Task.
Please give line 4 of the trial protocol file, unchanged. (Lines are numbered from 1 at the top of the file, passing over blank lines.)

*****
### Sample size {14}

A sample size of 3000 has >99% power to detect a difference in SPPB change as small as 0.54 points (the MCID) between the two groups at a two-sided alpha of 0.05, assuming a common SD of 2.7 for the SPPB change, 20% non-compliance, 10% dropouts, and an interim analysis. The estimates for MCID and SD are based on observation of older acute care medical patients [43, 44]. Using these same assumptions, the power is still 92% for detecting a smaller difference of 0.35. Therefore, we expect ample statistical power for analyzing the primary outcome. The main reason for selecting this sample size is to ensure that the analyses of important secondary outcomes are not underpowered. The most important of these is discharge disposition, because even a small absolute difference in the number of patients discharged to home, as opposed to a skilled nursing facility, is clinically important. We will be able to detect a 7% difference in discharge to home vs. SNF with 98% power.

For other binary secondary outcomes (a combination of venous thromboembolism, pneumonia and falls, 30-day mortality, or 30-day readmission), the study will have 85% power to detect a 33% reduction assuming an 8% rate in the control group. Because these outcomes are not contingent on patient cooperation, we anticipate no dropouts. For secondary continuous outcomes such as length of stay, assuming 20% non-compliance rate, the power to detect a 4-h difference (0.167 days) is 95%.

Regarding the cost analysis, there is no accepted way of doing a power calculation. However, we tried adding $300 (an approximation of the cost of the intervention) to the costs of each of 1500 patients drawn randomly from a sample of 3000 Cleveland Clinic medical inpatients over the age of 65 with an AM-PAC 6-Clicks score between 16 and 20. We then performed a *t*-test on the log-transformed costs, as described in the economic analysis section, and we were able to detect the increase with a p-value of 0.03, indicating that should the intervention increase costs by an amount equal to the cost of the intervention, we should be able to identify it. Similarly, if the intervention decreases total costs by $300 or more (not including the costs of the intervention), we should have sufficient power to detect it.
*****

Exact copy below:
Regarding the cost analysis, there is no accepted way of doing a power calculation. However, we tried adding $300 (an approximation of the cost of the intervention) to the costs of each of 1500 patients drawn randomly from a sample of 3000 Cleveland Clinic medical inpatients over the age of 65 with an AM-PAC 6-Clicks score between 16 and 20. We then performed a *t*-test on the log-transformed costs, as described in the economic analysis section, and we were able to detect the increase with a p-value of 0.03, indicating that should the intervention increase costs by an amount equal to the cost of the intervention, we should be able to identify it. Similarly, if the intervention decreases total costs by $300 or more (not including the costs of the intervention), we should have sufficient power to detect it.